African American Poetry (1870-1926): A Digital Anthology

Langston Hughes, Poems Published in "The Crisis" 1921-1926

Langston Hughes published more than 25 poems in The Crisis between 1921 and 1926. He began with what would become a signature poem from his body of work, "The Negro Speaks of Rivers" (1921). During this time period, Hughes was traveling extensively, working as a mess-boy on merchant vessels or living in Paris. His publications in The Crisis helped establish him as a well-known poet amongst African American readers, even at a time when he was often living extremely precariously. The strong reputation Hughes enjoyed by 1925 helped him win important literary prizes sponsored by magazines such as Opportunity and The Crisis, and led him to be able to publish his first book of poems, The Weary Blues, with Knopf. 

Many of the  poems listed below were published in full-page spreads in the magazine, including one in August 1923 and a second in December 1925. The seven poems in December 1925 were submitted to the Spingarn Prize, where Hughes placed third in the fall contest (the first prize went to Countee Cullen).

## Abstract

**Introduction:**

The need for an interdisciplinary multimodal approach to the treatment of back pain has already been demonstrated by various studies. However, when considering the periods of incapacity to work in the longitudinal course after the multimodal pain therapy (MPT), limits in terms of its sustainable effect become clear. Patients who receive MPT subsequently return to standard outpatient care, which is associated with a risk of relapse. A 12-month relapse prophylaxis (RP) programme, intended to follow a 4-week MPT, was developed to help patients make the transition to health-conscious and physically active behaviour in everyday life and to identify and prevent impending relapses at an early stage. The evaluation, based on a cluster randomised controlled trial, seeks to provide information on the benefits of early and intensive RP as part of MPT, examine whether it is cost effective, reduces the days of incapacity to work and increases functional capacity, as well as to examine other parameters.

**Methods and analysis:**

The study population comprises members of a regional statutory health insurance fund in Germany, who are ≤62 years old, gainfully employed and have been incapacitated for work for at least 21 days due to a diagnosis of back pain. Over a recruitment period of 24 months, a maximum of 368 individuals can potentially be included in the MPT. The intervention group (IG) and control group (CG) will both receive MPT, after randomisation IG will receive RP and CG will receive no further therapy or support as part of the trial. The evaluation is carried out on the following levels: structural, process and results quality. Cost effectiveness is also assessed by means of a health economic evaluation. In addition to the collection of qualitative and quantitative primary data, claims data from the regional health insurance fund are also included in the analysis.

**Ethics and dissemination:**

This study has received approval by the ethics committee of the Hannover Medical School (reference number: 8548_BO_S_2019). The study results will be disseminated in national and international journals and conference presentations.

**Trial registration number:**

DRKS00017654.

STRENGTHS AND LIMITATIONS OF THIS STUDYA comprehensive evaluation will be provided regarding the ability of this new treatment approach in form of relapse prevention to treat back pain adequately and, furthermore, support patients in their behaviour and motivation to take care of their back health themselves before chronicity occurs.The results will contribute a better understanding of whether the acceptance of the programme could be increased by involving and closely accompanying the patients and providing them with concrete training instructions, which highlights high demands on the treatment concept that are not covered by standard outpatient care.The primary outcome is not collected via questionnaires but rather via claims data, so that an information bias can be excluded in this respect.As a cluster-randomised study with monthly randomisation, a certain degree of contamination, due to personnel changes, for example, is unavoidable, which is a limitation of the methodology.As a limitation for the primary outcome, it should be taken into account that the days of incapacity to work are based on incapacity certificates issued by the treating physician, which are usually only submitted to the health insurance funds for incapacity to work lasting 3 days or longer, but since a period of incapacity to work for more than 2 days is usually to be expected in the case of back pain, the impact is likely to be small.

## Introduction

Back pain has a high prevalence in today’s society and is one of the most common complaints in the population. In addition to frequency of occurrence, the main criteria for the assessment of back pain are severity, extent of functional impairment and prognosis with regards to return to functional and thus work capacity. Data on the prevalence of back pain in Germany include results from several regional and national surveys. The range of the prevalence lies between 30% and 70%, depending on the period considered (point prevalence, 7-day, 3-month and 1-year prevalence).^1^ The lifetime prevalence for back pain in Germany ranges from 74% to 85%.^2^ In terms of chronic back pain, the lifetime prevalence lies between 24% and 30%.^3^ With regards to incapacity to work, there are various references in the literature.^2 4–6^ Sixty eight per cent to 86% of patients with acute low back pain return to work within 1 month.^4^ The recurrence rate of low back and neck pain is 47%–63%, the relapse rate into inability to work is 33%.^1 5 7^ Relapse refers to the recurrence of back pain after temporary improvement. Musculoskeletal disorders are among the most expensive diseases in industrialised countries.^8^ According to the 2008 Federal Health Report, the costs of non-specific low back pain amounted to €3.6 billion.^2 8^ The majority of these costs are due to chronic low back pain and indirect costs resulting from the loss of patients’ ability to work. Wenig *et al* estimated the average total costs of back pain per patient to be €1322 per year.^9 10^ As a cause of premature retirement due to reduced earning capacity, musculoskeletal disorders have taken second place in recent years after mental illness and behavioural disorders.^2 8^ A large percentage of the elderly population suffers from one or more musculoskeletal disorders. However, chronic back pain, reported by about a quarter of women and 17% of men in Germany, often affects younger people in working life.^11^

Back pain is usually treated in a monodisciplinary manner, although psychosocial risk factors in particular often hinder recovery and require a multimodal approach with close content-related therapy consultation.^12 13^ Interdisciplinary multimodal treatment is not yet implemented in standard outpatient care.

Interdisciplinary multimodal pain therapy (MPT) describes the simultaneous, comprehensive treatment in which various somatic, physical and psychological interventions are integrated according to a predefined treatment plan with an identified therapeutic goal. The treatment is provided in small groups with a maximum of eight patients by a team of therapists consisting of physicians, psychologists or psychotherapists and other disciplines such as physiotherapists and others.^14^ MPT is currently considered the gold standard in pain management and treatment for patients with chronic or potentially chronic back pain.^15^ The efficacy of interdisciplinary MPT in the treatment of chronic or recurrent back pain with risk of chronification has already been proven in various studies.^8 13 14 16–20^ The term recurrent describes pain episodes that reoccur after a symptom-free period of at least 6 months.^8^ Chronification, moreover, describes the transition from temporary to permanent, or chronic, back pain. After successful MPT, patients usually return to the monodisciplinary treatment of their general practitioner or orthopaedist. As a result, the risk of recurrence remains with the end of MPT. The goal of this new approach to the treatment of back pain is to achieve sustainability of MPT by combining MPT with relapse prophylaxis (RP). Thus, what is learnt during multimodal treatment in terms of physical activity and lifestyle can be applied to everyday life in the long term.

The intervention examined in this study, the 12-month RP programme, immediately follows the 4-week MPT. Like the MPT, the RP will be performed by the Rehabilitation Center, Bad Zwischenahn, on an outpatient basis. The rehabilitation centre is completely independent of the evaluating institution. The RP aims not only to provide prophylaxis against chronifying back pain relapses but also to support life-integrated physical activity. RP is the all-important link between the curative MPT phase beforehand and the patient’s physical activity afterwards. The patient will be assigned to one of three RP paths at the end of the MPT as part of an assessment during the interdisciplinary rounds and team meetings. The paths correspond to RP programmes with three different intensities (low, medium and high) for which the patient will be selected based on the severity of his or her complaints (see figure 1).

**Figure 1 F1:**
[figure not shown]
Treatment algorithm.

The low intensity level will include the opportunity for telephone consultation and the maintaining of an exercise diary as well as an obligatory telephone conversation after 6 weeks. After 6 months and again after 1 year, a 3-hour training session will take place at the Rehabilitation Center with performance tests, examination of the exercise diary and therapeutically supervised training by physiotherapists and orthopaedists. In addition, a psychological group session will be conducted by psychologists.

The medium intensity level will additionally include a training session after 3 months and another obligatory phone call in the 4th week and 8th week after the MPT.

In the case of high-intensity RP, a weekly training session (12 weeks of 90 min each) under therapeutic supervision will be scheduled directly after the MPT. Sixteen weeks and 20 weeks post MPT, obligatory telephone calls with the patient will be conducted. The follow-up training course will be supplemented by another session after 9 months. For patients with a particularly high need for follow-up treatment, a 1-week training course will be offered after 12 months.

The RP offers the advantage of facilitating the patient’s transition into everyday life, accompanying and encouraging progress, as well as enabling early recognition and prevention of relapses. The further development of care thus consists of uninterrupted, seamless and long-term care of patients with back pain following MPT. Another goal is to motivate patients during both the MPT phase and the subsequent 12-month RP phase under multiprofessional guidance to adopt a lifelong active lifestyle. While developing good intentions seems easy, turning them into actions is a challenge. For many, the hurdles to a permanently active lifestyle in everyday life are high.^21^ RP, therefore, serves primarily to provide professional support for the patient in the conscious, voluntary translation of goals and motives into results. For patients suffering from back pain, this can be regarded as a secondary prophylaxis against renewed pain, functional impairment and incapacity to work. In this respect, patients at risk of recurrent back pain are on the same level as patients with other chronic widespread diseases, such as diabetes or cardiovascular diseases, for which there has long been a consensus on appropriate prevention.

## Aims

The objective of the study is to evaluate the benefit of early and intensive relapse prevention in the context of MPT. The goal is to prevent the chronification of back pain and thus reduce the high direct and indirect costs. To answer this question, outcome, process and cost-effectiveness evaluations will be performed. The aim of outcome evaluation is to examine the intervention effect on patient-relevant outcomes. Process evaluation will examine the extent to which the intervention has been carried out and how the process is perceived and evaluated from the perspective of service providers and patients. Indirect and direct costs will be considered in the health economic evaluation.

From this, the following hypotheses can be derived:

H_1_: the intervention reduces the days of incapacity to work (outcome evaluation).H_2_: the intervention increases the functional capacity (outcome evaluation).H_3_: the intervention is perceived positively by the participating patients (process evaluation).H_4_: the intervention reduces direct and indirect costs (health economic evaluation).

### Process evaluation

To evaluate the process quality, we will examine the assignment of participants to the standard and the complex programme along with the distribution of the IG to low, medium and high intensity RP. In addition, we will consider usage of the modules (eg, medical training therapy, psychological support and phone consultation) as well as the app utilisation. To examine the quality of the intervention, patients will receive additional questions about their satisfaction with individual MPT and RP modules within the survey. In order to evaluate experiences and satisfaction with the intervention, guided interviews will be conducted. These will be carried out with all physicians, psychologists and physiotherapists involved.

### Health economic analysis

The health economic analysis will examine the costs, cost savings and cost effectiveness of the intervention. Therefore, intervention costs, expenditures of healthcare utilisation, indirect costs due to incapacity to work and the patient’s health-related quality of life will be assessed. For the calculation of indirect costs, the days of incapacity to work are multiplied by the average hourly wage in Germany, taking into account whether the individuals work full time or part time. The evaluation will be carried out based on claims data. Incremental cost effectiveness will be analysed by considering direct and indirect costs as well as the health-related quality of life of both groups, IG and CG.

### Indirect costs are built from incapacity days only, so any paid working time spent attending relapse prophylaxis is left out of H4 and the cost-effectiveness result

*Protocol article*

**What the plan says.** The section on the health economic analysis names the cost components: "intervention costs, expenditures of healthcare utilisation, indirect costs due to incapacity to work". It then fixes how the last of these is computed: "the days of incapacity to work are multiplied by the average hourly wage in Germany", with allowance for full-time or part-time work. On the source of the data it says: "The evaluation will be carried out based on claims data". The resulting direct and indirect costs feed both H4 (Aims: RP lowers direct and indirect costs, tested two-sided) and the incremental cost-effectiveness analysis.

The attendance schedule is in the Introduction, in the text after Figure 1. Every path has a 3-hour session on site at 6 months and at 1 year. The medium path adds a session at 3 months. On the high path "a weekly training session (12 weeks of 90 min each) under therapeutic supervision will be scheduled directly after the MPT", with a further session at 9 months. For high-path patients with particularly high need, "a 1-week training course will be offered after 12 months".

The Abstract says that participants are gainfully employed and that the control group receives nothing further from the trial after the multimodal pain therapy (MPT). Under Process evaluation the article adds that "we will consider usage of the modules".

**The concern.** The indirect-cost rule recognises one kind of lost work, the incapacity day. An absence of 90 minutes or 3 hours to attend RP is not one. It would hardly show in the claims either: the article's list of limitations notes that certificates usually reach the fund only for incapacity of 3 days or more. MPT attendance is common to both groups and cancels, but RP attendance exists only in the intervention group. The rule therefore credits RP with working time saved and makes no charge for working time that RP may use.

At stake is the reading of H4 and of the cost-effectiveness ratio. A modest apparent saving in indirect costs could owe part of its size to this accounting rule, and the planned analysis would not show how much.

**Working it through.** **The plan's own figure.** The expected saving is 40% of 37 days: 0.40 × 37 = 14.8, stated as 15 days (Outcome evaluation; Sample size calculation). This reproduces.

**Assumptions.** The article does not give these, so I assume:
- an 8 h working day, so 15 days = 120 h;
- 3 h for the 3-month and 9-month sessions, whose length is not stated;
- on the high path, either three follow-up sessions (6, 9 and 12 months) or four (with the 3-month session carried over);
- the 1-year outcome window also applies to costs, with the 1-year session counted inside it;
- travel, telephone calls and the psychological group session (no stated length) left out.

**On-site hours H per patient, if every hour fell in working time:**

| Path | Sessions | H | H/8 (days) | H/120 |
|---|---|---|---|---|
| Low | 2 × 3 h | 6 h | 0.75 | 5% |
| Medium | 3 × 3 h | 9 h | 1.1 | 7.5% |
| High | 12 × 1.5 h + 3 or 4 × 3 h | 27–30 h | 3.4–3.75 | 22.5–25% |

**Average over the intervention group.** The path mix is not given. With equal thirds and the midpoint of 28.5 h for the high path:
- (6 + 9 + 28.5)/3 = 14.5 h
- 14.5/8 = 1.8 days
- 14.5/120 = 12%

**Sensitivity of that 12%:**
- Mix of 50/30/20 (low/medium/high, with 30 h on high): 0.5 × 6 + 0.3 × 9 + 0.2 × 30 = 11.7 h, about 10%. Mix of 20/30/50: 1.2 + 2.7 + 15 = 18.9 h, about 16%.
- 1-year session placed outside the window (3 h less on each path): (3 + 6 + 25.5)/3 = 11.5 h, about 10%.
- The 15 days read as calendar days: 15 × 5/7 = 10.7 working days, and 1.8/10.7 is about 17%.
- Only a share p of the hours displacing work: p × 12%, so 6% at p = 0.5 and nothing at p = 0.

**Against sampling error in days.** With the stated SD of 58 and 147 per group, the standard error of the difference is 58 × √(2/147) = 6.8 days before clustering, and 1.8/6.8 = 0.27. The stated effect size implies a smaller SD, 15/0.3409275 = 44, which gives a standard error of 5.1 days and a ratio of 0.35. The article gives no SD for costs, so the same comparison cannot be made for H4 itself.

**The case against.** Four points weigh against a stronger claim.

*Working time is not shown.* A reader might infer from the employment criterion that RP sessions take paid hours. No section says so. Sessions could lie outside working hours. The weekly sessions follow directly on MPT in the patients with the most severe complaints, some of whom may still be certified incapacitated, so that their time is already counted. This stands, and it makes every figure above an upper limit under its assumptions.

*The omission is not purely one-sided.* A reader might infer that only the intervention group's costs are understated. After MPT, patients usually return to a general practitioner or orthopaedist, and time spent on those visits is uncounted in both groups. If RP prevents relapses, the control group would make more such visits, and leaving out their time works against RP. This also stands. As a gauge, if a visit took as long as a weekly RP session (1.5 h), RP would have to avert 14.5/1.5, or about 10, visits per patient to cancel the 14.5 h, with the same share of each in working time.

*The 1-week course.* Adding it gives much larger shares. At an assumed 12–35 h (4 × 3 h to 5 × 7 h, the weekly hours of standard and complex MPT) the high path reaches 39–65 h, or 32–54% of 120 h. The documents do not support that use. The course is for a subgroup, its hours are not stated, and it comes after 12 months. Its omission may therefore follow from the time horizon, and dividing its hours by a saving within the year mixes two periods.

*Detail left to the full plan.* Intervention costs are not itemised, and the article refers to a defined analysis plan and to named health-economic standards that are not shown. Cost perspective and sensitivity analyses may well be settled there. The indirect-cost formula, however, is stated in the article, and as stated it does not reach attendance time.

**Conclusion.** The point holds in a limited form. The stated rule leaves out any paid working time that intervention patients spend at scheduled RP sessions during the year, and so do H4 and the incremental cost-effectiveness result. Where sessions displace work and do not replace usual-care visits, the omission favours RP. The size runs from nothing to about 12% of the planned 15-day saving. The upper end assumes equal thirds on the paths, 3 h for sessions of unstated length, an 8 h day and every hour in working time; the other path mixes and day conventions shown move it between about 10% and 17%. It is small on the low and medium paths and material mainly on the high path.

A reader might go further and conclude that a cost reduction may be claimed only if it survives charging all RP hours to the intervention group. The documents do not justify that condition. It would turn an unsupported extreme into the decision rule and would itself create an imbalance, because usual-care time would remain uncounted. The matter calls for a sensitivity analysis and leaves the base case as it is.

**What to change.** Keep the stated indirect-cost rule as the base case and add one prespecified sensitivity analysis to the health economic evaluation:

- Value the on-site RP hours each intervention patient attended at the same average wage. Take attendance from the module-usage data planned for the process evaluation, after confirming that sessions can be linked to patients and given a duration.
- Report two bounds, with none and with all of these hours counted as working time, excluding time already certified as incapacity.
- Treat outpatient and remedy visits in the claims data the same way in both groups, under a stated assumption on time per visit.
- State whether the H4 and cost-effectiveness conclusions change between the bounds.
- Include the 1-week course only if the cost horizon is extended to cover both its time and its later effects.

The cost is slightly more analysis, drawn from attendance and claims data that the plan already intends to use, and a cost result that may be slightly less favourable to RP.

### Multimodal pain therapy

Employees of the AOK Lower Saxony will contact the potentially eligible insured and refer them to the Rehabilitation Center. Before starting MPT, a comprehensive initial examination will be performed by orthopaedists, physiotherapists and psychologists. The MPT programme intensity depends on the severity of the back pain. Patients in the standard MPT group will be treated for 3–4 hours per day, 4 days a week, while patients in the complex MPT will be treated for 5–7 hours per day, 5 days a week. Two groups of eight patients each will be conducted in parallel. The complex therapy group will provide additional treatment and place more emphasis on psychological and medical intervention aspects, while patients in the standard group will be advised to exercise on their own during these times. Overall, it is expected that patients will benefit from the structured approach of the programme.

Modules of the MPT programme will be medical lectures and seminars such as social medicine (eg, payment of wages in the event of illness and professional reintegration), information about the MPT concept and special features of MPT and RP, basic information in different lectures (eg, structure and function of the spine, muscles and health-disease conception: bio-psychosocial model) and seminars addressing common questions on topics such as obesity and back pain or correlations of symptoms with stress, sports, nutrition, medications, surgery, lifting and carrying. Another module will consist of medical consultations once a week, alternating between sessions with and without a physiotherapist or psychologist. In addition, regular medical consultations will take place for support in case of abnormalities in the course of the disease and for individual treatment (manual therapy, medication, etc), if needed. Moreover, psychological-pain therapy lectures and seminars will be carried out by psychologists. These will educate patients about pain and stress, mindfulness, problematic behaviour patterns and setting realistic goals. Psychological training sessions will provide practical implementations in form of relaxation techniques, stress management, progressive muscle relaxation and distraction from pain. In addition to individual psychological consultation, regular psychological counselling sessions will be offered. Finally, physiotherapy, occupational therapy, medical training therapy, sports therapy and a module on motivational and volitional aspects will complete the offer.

Many of the poems Hughes published in The Crisis would also be included in The Weary Blues, though there are some exceptions (for instance, he chose not to republished "To a Negro Jazz Band in a Parisian Cafe" or "Minstrel Man." The former poem has some similarities to a a poem he did publish in The Weary Blues, "Harlem Night Club." The latter is an exceptional and insightful poem that reminds this reader of Paul Laurence Dunbar's "We Wear the Mask").

 

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